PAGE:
The Philippines is today the focus of a global campaign by national and international media and human rights groups with journalists and advocates commemorating the horrific loss of life that took place when a convoy was stopped in Ampatuan town, Maguindanao on November 23, 2009. In all, 58 persons, 32 of them media workers, were led to their deaths. The massacre was allegedly orchestrated and executed by members of the Ampatuan clan in concert with their private militia and members of the Philippines National Police. Many of the bodies, as well as vehicles, were buried in mass pre-dug graves.
The IFJ-NUJP mission comprises international and Filipino representatives. The mission has visited the massacre site, spoken to families of the victims and members of the local media community in southern Mindanao and is currently meeting with police, justice and government representatives including Justice Secretary Leila De Lima.
The IFJ-NUJP mission notes that there are still 84 suspects who have been charged but remain at large due to ineffective law enforcement and a lack of will to apprehend them despite the fact that many are members of the Ampatuan clan, the Philippines National Police or Civilian Volunteer Organisation members (paramilitary members).
The IFJ, which represents more than 600,000 journalists in 134 countries, has returned to the Philippines with an international delegation to investigate, together with the NUJP, the government’s efforts to secure justice for the victims of the massacre. The IFJ has conducted several missions to the Philippines in the wake of the massacre and repeatedly made recommendations and requests to the government.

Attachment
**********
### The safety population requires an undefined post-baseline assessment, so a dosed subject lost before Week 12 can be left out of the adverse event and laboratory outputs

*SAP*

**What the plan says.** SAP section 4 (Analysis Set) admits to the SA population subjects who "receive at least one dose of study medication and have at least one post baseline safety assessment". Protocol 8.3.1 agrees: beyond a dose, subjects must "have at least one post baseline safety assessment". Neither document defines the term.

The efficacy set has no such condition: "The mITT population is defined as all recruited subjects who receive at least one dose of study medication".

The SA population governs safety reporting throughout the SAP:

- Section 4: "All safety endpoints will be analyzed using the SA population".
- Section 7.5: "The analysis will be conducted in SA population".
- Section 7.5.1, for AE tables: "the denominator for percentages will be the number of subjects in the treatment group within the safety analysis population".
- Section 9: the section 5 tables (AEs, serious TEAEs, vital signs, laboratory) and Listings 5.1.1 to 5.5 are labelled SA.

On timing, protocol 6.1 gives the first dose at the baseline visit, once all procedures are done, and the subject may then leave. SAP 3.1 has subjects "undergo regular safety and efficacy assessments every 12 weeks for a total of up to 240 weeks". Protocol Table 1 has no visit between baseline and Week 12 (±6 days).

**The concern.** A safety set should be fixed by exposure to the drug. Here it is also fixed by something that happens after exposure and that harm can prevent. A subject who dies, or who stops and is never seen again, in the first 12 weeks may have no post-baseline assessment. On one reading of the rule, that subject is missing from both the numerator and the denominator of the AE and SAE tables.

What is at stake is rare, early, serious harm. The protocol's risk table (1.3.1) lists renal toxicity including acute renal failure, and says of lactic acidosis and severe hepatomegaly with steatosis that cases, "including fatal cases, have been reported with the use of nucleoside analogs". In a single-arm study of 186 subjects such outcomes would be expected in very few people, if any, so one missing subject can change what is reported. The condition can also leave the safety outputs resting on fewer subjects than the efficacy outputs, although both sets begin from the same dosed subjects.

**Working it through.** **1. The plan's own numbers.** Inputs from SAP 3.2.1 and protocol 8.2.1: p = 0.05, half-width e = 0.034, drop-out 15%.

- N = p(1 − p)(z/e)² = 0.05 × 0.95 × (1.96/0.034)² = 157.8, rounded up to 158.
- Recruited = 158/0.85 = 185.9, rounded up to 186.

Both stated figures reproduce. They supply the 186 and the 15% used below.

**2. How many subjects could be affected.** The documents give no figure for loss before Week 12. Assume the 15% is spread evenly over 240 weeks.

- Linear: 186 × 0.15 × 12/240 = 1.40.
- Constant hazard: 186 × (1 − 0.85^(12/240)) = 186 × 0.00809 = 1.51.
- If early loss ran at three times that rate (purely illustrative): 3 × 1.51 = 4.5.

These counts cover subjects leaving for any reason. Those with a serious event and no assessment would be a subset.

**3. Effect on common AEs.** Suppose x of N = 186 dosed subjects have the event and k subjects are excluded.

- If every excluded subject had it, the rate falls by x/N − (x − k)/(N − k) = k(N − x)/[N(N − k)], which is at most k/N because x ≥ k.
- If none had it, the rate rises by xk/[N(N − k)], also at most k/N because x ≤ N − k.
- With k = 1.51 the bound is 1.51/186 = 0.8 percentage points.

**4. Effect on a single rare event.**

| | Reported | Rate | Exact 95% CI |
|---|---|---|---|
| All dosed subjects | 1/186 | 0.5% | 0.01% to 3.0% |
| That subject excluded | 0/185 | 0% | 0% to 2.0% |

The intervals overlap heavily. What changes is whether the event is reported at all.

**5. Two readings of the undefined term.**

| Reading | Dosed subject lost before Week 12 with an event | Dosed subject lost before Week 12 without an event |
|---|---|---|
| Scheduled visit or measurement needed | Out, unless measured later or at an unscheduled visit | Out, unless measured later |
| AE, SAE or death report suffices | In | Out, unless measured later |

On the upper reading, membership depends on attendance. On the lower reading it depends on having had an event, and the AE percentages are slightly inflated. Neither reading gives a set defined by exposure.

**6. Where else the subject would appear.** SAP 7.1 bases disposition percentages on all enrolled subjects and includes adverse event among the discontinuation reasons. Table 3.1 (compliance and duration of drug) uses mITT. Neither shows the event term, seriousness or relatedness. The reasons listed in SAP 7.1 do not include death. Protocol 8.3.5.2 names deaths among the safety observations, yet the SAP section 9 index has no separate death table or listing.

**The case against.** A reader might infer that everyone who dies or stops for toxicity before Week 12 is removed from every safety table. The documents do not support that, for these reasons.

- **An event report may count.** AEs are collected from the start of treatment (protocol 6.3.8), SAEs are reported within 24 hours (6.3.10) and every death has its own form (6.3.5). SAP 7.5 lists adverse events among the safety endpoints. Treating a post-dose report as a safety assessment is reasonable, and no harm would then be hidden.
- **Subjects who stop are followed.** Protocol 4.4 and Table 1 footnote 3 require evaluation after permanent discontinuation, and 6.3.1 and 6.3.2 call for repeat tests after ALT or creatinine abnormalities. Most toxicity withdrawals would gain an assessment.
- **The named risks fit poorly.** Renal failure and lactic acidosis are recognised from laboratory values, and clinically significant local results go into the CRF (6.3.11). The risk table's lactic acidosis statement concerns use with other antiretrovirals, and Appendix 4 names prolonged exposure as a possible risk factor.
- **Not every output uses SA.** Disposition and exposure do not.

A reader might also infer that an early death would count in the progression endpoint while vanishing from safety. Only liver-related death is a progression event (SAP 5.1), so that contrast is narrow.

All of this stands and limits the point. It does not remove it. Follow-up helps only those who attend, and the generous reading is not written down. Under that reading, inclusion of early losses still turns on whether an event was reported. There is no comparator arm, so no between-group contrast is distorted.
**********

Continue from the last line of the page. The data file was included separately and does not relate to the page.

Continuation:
President Benigno Aquino III’s failure to deliver a secure environment and enforce a respect for basic human rights cultivates an atmosphere that is deadly for journalists in the country, the mission says.
The IFJ-NUJP mission has key concerns and will issue a full report on December 23 – five years and one month since the massacre:
- A climate of fear continues to pervade southern Mindanao, and has led to self-censorship and safety fears for local media;
- Media organisations have failed to address the safety issues affecting their staff;
- Witnesses in the case remain vulnerable with one being killed in the past week taking to at least four who have been murdered before giving evidence in the trial;
Five years on and the families of the victims continue to suffer financially and psychologically and more must be done to support them particularly as they have been subject to offers of bribes to drop their civil actions in the case.